Grady of Bay Shore, L.I., a former Pittsfield resident, were held Monday Bay Shore. A Liturgy of Christian Bunal was concelebrated in St. Patricks Church with the Rev. Vincent Rush, assistant pastor, the Rev. John A.
Brendei of Bay Shore, and Msgr. Paul D. Riedl. pastor of St. Joseph's Church here, of- SAVE 27-in.
10-Speed Racer with Side-Pull Handbrakes Donald J. Green Funeral of Donald J. Green will be held tomorrow at 11 a m. at the Wellington Funeral Home with the Rev. Cortland R.
Pusey, assistant rector of St. Cemetery, where Father phen's Episcopal Church, offered prayers at the ating Burial will be in Pittsfield Cemetery. Calling hours at the funeral home are today from 7 to 9. grave. Delegations representing the Pittsfield Boys' Berkshire Mutual Insurance Co.
and City Savings Bank were present during the services. Bearers were William Palmer, Ernest R. Long. Alfred R. Williams.
Luke S. Hayden. Richard J. Matthews and Terrance M. Hanlon.
Regular $94.99 Richard E. Hayes Funeral services for Richard E. Hayes of Dalton were held today in the Bartlett-Wellington Funeral Home Daiton, where Burial was in St. Patrick's the Rev. George B.
Higgins, Cemetery where Msgr. Riedl pastor of the Dalton Congrega- Father Rush conducted tional Church, officiated graveside services Burial was in the Ashuelot Bearers were brothers Rav- Ida H-Sclaterwhodied March-Street Cemetery mATJTWIlSmTrSuo 25, will be Saturday morning at Bearers were Edgar W. Her- Grady; and Michael Sentelik, Racing bike makes performance its It was built with4he features yoivant. Single-position side-pull handbrakes, stem-mounted geat shifter, a wide gear ratio of 37 6 to 96 4. 10-speed dera-illeurs and saddle seat.
SOI. 99 omen's Model STil.hS 17.97 Rear Bumper Bike Currier Will mount on the bumper of most cars George Hofmann and Eugene MacElroy, all of Bay Shore, Mrs. Raymond A. LaQuay Funeral services for Mrs. Patricia Foley LaQuay were held this morning at St.
Joseph's Church with a concelebrated Liturgy of Chnstian Burial conducted by Msgr. Paul D. Riedl, pastor, and the Rev. Peter A. Gregory, assistant pastor.
Burial ws St. Joseph's Cemetery where Father Gregory offered prajers at the grave Bearers were Robert J. Mickle. Carlo A. Torra, Victor A and Donald C.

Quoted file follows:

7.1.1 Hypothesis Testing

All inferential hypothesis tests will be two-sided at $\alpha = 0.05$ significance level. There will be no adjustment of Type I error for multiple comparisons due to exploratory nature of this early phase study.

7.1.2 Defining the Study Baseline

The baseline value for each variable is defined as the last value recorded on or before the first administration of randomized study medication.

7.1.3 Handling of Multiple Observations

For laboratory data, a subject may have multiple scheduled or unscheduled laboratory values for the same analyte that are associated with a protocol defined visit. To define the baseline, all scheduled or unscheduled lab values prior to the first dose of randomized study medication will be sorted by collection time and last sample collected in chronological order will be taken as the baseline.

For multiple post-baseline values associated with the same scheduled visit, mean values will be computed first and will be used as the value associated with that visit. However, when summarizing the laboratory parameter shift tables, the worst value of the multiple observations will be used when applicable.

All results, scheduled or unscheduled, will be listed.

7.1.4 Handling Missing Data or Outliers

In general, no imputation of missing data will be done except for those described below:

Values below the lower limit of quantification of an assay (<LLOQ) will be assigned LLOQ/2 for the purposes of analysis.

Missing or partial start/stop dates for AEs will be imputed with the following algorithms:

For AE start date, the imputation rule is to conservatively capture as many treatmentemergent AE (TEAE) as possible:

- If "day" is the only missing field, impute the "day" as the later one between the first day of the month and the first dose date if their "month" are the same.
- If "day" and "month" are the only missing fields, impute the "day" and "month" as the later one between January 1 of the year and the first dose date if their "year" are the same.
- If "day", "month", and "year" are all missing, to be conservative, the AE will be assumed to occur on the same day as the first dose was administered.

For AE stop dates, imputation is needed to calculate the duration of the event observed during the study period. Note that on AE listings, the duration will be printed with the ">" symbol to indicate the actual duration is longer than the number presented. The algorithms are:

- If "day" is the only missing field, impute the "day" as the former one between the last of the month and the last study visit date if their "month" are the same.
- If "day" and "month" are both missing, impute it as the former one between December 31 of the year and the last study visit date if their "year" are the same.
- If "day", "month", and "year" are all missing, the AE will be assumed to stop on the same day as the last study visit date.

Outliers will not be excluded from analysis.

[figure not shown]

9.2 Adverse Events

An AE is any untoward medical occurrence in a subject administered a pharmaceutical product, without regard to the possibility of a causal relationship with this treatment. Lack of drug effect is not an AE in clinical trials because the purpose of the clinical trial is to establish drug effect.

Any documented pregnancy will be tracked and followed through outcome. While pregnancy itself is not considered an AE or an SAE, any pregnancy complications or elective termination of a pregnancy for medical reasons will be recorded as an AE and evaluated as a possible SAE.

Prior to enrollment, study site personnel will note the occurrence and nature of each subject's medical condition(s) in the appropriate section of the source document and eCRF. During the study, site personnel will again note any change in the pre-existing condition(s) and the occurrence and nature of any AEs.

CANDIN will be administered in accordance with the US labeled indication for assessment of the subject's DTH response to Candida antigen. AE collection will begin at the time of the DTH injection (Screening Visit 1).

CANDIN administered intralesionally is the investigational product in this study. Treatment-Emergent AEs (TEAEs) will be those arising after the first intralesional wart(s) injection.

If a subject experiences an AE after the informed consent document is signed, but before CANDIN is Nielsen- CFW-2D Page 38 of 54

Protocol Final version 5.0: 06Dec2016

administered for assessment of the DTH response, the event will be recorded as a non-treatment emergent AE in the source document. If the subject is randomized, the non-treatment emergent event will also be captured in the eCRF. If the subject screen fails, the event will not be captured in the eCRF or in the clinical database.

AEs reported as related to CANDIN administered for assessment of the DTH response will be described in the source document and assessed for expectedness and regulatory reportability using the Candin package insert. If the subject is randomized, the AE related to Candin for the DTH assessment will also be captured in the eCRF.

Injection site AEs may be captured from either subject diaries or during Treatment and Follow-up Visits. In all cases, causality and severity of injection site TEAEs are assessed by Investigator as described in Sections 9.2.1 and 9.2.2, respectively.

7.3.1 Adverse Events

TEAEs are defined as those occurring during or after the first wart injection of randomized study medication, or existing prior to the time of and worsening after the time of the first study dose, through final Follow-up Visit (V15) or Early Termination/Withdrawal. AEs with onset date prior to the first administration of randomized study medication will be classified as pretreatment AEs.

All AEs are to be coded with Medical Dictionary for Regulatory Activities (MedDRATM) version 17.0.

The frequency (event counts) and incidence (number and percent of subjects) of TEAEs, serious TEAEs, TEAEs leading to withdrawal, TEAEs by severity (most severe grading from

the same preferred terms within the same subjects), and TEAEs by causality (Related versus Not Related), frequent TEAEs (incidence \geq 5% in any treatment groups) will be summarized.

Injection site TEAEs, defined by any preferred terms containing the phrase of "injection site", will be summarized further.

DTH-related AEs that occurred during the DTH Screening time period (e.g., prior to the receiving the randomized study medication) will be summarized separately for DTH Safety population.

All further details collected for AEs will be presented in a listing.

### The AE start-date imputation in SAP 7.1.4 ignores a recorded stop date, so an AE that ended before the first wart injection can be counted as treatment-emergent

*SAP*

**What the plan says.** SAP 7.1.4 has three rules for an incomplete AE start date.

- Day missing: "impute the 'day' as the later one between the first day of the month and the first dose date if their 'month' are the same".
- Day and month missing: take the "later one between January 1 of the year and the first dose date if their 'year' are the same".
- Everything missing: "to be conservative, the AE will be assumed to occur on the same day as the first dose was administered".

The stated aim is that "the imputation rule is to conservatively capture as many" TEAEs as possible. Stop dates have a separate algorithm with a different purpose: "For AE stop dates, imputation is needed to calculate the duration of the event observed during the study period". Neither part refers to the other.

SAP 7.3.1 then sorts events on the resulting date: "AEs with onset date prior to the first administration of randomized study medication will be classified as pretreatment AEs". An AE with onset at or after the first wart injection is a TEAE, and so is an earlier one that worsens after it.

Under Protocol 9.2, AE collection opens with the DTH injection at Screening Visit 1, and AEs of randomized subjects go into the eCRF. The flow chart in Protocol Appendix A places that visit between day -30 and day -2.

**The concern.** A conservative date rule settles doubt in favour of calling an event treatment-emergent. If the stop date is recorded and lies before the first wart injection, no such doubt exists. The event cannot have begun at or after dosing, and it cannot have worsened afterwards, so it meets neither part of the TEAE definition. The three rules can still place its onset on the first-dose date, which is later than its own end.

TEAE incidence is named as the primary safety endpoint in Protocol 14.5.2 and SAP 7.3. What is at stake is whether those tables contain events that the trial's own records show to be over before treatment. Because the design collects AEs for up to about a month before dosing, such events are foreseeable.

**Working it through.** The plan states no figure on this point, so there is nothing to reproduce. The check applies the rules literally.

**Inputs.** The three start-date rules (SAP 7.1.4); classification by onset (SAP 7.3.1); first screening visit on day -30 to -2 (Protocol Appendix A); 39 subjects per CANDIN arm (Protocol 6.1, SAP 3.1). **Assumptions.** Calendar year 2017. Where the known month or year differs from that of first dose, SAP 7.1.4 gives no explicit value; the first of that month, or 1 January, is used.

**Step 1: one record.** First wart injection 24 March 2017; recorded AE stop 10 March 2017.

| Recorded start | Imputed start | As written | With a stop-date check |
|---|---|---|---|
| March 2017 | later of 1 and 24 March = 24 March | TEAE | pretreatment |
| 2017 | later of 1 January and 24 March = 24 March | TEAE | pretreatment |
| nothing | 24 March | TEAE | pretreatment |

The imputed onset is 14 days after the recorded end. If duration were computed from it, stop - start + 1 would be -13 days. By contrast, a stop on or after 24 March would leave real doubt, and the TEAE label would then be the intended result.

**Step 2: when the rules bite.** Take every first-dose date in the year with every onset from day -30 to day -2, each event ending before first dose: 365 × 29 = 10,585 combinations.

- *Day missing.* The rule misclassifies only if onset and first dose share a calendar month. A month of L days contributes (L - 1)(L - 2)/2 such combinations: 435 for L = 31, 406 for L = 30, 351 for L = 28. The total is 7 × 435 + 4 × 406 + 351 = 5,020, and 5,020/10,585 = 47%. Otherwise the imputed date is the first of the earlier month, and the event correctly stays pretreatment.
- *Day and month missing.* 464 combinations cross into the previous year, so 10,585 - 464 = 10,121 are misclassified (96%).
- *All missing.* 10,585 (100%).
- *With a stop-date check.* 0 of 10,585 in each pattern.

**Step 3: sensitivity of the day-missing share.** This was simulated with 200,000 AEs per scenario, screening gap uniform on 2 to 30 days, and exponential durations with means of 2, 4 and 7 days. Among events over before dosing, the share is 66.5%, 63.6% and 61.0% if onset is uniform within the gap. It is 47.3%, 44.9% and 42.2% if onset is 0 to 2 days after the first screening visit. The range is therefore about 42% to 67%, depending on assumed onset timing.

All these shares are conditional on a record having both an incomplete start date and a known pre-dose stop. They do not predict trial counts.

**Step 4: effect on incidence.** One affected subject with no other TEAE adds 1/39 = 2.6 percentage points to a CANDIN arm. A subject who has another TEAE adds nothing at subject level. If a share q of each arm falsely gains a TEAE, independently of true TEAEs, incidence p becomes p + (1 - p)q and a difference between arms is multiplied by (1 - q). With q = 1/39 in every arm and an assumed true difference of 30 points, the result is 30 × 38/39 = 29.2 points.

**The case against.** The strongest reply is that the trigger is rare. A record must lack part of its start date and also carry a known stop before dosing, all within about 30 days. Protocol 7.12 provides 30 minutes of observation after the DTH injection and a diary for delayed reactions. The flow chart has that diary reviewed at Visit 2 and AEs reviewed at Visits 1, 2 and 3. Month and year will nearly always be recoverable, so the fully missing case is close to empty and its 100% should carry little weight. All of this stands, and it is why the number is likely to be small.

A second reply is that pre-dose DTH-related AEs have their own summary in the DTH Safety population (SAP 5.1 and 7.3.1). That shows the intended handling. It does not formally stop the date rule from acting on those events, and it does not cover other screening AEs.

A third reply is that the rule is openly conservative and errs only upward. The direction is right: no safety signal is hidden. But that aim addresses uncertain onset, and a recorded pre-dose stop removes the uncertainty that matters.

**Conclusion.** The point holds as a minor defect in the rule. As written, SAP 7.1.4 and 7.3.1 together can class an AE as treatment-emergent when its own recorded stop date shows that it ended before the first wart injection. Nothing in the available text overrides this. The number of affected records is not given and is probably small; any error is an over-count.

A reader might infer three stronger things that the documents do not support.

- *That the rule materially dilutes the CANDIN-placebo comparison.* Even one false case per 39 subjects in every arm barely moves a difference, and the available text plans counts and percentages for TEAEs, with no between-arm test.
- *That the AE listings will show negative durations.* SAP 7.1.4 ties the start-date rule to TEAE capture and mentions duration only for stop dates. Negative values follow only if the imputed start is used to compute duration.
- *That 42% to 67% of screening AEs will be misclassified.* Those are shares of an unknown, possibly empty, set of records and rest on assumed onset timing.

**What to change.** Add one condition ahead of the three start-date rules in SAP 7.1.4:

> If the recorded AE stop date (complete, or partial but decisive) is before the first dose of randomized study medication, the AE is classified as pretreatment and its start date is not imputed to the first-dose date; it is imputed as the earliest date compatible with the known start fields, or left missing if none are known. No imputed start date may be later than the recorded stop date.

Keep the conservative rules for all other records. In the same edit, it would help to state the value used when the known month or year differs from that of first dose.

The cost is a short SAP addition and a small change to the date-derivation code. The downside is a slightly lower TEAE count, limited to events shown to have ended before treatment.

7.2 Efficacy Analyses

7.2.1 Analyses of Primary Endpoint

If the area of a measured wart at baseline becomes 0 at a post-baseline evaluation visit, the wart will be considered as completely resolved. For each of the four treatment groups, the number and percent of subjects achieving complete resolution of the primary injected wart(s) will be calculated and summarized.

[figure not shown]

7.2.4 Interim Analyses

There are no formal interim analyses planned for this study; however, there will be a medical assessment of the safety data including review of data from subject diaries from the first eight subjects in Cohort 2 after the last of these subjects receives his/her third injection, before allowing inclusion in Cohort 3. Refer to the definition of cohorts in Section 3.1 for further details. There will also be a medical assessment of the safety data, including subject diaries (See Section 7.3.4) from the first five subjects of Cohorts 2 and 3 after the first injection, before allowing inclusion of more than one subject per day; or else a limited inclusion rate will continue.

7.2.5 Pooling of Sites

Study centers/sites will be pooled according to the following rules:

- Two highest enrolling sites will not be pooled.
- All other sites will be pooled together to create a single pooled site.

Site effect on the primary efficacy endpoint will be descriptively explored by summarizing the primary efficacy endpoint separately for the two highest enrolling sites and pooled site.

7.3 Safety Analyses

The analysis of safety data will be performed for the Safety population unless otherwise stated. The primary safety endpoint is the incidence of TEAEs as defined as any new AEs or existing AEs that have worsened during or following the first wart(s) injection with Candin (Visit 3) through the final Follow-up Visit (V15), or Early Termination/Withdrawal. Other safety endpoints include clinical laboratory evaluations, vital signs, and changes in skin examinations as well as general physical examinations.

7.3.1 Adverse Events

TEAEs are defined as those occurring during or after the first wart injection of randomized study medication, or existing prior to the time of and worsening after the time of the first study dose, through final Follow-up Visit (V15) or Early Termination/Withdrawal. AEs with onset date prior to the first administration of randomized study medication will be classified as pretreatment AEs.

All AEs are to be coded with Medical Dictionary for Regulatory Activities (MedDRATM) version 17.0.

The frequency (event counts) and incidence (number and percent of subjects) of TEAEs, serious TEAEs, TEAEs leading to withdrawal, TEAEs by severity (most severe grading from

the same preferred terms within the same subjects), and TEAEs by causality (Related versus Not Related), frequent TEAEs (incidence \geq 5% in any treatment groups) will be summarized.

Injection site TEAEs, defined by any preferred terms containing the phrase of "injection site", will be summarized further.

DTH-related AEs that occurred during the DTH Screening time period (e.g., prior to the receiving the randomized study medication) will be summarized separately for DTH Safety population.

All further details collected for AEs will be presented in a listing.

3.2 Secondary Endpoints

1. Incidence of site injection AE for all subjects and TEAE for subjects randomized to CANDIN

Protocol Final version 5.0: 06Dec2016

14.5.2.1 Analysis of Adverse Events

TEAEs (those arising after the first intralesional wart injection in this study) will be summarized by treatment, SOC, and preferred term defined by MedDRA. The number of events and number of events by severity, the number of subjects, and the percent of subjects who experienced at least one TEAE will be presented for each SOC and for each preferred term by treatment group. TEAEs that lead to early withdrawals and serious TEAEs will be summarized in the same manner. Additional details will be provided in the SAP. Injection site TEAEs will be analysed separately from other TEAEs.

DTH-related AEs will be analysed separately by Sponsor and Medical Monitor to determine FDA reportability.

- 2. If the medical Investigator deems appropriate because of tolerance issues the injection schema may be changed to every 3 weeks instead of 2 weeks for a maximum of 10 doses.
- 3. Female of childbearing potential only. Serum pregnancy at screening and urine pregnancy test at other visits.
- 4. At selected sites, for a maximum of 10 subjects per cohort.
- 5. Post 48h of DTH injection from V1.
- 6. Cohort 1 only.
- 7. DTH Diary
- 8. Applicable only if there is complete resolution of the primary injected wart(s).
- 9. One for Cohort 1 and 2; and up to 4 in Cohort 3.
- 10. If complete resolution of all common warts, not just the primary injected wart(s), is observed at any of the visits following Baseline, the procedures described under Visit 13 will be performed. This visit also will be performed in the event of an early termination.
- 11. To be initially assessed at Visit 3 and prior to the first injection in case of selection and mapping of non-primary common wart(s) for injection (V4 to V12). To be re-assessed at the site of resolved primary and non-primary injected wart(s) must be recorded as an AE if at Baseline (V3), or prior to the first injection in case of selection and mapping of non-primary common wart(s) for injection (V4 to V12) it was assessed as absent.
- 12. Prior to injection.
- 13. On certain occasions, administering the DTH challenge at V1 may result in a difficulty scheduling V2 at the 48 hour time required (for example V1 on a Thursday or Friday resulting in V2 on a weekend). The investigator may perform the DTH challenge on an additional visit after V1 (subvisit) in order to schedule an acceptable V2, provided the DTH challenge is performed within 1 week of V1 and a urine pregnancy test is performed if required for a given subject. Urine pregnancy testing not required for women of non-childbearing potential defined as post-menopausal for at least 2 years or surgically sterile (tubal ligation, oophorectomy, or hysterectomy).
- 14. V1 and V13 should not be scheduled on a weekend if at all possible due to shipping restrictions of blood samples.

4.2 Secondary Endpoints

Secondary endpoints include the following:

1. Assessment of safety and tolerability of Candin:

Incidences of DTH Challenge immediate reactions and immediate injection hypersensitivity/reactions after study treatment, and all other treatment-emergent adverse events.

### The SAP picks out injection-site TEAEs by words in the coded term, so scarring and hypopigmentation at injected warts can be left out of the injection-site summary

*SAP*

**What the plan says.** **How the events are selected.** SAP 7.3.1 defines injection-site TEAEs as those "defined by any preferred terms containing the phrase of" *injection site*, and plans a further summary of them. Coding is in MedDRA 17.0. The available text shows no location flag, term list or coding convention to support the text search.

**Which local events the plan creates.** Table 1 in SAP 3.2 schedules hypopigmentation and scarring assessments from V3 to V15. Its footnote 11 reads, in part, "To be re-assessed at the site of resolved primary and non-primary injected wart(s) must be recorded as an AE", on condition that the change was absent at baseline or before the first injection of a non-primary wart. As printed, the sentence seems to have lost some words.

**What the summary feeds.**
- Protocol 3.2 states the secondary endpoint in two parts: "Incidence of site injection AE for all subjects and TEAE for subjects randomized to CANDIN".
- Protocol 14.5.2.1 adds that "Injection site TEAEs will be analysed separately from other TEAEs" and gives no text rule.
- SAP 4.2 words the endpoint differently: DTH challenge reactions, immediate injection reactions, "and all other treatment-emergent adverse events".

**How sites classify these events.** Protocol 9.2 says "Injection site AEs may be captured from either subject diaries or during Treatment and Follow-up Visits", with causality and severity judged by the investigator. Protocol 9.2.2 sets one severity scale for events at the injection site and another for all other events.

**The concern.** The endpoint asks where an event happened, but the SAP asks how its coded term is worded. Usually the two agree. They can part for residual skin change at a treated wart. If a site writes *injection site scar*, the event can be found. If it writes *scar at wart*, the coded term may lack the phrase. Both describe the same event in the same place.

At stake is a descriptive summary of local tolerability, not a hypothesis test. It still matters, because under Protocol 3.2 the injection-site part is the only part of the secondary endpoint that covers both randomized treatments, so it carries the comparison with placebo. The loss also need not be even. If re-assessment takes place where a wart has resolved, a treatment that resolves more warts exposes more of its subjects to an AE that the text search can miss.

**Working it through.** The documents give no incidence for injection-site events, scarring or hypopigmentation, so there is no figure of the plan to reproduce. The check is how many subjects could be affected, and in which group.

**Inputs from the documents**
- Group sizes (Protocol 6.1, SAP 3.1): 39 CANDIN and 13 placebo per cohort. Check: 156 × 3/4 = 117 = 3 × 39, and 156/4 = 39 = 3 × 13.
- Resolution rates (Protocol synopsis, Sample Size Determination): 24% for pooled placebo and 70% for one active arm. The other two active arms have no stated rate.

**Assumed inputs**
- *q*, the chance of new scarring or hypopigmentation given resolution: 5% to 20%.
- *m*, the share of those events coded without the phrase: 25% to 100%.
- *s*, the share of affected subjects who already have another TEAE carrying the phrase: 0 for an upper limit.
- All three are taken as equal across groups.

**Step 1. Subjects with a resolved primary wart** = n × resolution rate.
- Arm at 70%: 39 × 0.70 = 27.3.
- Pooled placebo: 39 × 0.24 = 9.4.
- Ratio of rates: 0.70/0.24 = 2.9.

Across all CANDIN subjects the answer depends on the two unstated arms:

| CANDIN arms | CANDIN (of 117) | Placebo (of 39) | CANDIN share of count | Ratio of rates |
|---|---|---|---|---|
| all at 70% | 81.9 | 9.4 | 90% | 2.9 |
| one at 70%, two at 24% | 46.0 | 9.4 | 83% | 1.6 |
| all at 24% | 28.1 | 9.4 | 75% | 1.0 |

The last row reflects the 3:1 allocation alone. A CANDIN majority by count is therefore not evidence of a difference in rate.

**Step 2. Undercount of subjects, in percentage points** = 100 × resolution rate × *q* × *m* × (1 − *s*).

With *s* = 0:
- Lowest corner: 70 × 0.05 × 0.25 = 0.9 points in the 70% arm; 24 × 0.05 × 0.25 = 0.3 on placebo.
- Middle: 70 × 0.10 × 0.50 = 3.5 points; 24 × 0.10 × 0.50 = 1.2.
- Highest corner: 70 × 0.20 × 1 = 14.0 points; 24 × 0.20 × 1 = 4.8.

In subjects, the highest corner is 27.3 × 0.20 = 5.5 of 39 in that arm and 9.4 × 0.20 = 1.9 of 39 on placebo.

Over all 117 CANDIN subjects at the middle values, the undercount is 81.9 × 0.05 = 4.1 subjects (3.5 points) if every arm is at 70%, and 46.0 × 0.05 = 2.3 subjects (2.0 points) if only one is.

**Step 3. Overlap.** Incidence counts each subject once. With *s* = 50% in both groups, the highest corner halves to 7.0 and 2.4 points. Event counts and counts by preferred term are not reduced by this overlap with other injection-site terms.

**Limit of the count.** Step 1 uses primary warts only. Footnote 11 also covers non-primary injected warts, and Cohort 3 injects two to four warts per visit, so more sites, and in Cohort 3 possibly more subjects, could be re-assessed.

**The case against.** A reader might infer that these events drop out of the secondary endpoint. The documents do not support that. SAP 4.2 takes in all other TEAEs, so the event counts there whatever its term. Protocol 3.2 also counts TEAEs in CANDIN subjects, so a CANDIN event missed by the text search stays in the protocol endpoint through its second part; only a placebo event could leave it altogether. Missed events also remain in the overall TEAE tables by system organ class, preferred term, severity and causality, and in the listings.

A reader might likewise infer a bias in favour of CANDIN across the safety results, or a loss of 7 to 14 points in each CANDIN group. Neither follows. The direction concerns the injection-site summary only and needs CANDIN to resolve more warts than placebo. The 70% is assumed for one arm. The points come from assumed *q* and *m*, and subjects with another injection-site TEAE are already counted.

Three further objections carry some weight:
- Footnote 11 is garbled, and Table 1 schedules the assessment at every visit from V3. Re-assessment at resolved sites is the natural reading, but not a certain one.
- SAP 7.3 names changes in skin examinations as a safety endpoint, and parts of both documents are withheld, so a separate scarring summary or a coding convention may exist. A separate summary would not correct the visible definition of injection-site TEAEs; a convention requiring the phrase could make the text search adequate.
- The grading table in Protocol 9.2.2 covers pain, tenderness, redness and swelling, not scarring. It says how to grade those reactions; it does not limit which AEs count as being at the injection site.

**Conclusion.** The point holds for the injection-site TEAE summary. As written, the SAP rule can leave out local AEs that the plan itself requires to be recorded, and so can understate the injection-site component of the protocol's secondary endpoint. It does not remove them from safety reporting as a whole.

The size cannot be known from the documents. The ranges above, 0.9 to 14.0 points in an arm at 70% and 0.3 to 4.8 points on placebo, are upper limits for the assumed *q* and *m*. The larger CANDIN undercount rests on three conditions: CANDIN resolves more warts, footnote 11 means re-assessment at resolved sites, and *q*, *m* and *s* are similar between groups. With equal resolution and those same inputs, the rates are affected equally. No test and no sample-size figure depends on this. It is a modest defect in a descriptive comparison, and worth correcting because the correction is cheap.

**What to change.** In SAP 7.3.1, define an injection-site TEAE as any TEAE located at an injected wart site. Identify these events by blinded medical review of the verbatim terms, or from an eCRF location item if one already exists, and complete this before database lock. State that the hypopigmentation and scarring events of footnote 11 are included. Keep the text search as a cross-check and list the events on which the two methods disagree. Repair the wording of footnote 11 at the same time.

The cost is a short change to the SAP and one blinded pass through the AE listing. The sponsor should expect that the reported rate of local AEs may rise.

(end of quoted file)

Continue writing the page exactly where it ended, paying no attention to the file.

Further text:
Rancour! nek. William Herrick, Carl Chadboume and Herbert F. Hayes. Mrs. Howard F.
Twining Funeral services for Mrs. Twining of' Dalton were held this morning at the First United Methodist Church with the Rev Edwin F. Taylor, assistant pastor, officiating. Bunal was in Ashuelot Snetery where- Father Taylor red prayers at the grave. Bearers were Richard O.
twining Robert L. Briggs, Michael R. Twining and grandsons Kevm David W. and Aron F. Gameau.
11 30 at Pittsfield Cemetery with James C. Trefry, minister of Christian education at First Church of Christ, Congregational. officiating. Mrs. Grace I.
Veltri Funeral services for Mrs Grace I. Veltri were held this morning at Mount Carmel Church with a Liturgy of Chris- tian Bunal celebrated by the Rev. Gregory J. Hoppough, cu- rate. Bunal was St.
Joseph's Cemetery where Father Hop-pough offered prayers at the grave. Comprising an Honor Guard of the Rosary Society of Mount Carmel were Mrs. Josephine Sacchetti, Mrs Carmelia Schia-labba, Miss Esther Fresia and Mrs. Anna Fresia Bearers were Frank Procopio, Daniel MandeiL Samuel S. Man-civalano, Secundo Bertola, Dino A Leoncim and grandson Michael Leonciru.
Death Notice VODER, Betty Jane. 56, ot 610 Handy Drive, Bay City. May 5. 1015. Wife of Edgar, mother ot tour among whom are Patricia Ann Coons ot Stocxbridge, Mass Funeral sarvice Friday morning from Stapisti Funeral Home, Ba i City, Mich.
99 Chain Lock 36-in. vinyl covered cable with brass pin tumbler lock. 7. 19 Generator Set Both headlight and K97 taillight. 6-volt.
J' Sears Eas Payment Plan John J. Kelly Funeral services for John J. Kelly were held this morning at. Sacred Heart Giurch with a Liturgy of Chnstian Bunal concelebrated by Msgr. Henry M.
Burke, pastor, the Rev. Fred-enck Heberle and the Rev. Dennis Bombardier, curates. Burial was jn St. Josephs Cemetery where Father Heberle offered "prayers at the grave.
Bearers were Ulrich F. Greil-tek, Ralph R. Williams. Richard DiN'icoIa and Robert E. Decker.
Robert D. Hisert Funeral services for Robert Hisert were held this morning at St. Charles Church with a Liturgy of Christian Burial celebrated by the Rev. Daniel L. Gill, curate.
Bunal was in St. Joseph's Cemetery where Father Gill offered prayers at the grave. Bearers were John F. Sapp, Richard G. Simpson, Arthur J.
Monti. Arthur D. Beattie. Rich-, ard F. Mumford and Francis J.
O'Bnen. SAVE 15.11 Bovs 2 l-in. Free Spirit 10-speed Racer Hoosac Lake to lie opened 88 Re giita rf 84 Continued from Page 1 Scaled down version of the big racer. Dual-position center-pull handbrakes. 29 to 86 gear ratio.
1 0-speed derailleur. Stem mounted shifter, steel frame. considerably less than that which affected Hoosac Reservoir Co In large part, he said, that is due to protections given to municipalities. He also cited a state law which frees landowners of liability if they turn over their land to Hie public for recreational -use "As far as I concerned." he said, This absolves Hie town of any liability." He and O'Connor differ on whether the lake can be considered "land" under that law. Apkin said there has been some discussion of Hie town's obtaining insurance for the lake.
But Selectmen Chairman Harvey J. Daniels spoke up, saying, "I have not endorsed any heavy expenditure for insurance." He said he considered "several hundred dollars as "heavy." One man asked about liability in cases of events like -snowmobile races for which entrants are charged fees. Apkin said permission to hold such races would have to be obtained from the Selectmen and that the contest holders would have to put up insurance coverage for liability. 1 ALBANY, NY. BRIDGEPORT, CONN.
N. SYRACUSE. N.Y. FAYETTEVILLE. Y.
HAMDEN. CONN. ORANGE. CONN. POUGHKEEPSIE, N.Y.
EASTFIELD MALL. MASS. WATERBURY.CONN. W. HARTFORD, CONN.
W. SPRINGFIELD, MASS. SEAR. Rotate AND CO.